In some cases, people receiving ordinary anesthesia may spend time in stages that allow for experiences similar to dreams. In rarer cases, they may not go as far under as they should, and may have memories of something happening around them. While highly uncommon, Proekt says that one or two people out of 1,000 might actually remember what’s happening around them during surgery.
‘Remembering’ What Was Never There
More commonly, people remember things that never happened.
It’s hard to characterise the different mental experiences that people have while in a coma. Some of them may be dreams, others are hallucinations.
In the comments section of a Scientific American article about medically induced comas, people started to share some of what they remember of the experience. Though it’s not possible to verify these reports, they show some of the crazy journeys the mind takes while unconscious or in the process of waking.
Many are scary.
One commenter, Biconderopus, writes:
It was one ongoing nightmare that I couldn’t awake from… It took me MUCH longer to heal from the imagery in that coma than it did from the physical injuries.
Commenter koko11 had a similar experience:
In July 2009 I was in induced coma due to H1N1 virus coupled with Legionnaire’s Disease which led to my body going into Sceptic Shock. [sic]
Like many of you, I have also experienced nightmares that seemed unbelievably vivid and detailed. It took me a few days after I was woken up to realise that they are not real.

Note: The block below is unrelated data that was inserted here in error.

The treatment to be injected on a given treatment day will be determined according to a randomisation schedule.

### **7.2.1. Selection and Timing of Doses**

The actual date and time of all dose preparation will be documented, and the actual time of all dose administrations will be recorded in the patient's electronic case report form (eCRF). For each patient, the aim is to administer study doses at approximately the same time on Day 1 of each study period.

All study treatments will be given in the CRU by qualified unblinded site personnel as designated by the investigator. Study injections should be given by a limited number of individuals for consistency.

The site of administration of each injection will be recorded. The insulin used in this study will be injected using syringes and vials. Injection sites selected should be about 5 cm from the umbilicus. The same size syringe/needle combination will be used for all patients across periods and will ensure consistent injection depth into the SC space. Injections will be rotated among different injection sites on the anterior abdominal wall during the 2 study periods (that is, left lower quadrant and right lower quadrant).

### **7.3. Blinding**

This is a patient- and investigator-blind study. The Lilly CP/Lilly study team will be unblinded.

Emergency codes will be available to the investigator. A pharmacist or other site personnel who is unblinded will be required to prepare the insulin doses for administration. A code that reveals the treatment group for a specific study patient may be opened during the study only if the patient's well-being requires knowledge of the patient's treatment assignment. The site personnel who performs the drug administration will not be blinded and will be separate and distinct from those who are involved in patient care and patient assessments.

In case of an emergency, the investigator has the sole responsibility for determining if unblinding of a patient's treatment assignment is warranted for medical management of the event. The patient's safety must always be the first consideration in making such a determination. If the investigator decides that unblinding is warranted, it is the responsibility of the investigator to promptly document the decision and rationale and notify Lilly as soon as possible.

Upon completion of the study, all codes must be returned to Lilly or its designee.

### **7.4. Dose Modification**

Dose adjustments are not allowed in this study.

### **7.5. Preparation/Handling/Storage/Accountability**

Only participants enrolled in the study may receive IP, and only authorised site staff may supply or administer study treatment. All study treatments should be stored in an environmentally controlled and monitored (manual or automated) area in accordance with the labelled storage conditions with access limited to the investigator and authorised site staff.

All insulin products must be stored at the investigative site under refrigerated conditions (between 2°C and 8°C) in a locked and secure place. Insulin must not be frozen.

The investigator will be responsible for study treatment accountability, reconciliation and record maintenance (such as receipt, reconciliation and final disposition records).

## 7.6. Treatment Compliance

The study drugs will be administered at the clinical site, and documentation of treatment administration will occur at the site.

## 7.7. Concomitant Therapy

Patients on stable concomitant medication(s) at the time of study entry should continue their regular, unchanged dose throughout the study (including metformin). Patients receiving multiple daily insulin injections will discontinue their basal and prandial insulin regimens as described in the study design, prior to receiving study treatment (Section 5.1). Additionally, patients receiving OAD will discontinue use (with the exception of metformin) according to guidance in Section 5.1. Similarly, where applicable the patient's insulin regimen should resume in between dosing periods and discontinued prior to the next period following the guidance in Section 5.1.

For a while I had no “live” memories of how I have ended up in hospital even though I was told.
Certain things people said around me while in coma also got incorporated into the nightmares but with some changes.
It was more difficult to get over the nightmares than to recover physically.
There’s even a neurosurgeon who claims he experienced the divine while in a coma. He became convinced that heaven was real (and wrote a bestselling book about it). While it’s hard to say exactly what someone is experiencing in this state of mind, others have questioned the doctor’s story, with vivid hallucination as the most probable explanation for what he recalled.
Where These Strange Visions Come From
The brain can interpret what it experiences in many ways, and people often hold onto whatever explanation makes the most sense or is the most convenient for them. Since we’re just beginning to understand the path the mind follows when it goes from unconscious to awake, we don’t know exactly why some people end up in states that provide these visions, nightmares, and in rare cases, memories.
Proekt says that in many ways, these are likely the consequences of our brains trying to clarify or codify representations of a barely felt outside world.
Dr. Michael J. Souter, professor of anesthesiology and neurological surgery at the University of Washington in Seattle, told LiveScience that people experience these “vivid nightmares” and “disturbing hallucinations” perhaps because their brain is trying to make sense of the sounds around them.
Given what we know about his case, could Schumacher have some memory of his time in the hospital, or could he have experienced a vision, dream, nightmare, or hallucination?
With the caveat that it’s especially hard to say what’s happening in a brain that’s gone through trauma, Proekt says “it’s possible.”